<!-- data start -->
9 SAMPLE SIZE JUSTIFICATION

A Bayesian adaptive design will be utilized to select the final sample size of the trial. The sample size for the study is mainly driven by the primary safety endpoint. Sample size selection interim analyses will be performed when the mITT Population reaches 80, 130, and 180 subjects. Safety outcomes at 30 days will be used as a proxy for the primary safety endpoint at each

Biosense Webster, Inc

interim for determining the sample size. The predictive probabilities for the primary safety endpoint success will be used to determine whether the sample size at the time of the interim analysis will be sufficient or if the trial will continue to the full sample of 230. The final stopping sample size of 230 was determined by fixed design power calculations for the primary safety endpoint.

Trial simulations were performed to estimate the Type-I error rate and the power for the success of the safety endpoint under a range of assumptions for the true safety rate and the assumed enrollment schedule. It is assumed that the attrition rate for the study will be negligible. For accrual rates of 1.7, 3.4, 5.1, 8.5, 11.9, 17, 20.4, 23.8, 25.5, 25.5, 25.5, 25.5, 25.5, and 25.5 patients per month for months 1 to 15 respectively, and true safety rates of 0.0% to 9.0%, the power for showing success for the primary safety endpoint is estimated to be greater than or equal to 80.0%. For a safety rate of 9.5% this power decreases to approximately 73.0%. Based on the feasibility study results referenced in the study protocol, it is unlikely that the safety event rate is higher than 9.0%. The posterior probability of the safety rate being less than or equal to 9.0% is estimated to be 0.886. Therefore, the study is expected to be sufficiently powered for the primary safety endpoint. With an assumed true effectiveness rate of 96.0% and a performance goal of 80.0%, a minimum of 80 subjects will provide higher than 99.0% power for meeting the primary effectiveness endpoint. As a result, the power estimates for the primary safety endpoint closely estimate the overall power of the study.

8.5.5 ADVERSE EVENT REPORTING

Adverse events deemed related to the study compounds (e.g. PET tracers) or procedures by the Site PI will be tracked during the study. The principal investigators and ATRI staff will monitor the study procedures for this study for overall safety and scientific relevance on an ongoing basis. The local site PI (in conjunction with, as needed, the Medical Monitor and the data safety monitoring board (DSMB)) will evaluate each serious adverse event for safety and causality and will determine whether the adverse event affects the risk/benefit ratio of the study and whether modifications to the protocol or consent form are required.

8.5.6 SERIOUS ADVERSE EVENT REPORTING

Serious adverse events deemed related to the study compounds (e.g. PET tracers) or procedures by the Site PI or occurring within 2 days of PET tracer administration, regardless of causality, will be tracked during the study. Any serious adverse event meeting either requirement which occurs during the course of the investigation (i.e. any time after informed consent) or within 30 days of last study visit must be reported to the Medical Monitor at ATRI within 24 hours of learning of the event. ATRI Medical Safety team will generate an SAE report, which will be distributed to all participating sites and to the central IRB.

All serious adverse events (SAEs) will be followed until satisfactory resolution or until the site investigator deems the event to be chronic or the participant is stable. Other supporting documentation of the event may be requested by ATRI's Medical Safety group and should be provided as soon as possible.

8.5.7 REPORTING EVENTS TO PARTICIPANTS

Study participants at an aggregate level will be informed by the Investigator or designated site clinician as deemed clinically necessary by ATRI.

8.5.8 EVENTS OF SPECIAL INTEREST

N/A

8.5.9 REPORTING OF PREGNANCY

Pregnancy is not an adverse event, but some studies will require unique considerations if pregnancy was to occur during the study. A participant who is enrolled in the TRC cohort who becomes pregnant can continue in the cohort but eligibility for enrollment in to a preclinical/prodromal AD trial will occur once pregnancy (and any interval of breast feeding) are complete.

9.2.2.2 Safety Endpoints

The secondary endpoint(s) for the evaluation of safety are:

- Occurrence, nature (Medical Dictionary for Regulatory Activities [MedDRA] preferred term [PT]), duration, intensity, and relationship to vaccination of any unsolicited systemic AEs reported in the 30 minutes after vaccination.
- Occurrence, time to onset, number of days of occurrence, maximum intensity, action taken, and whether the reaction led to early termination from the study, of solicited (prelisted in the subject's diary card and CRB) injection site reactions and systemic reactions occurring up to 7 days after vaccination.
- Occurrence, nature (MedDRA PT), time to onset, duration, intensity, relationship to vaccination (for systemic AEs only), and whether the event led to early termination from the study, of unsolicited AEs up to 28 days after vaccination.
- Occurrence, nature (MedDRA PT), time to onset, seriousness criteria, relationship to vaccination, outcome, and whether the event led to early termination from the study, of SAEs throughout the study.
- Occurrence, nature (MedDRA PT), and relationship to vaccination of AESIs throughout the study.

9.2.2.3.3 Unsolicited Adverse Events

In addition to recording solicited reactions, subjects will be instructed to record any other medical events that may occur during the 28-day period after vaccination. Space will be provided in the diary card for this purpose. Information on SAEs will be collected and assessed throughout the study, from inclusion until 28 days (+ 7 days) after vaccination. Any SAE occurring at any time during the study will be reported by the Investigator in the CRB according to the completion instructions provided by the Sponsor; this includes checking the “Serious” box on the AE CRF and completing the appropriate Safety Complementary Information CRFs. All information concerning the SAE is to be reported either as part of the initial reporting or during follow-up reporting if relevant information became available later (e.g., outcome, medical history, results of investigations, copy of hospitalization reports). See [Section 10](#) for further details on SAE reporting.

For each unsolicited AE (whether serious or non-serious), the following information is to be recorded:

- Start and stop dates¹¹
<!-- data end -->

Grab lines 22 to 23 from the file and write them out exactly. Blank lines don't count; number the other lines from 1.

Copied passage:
- Occurrence, nature (MedDRA PT), time to onset, seriousness criteria, relationship to vaccination, outcome, and whether the event led to early termination from the study, of SAEs throughout the study.
- Occurrence, nature (MedDRA PT), and relationship to vaccination of AESIs throughout the study.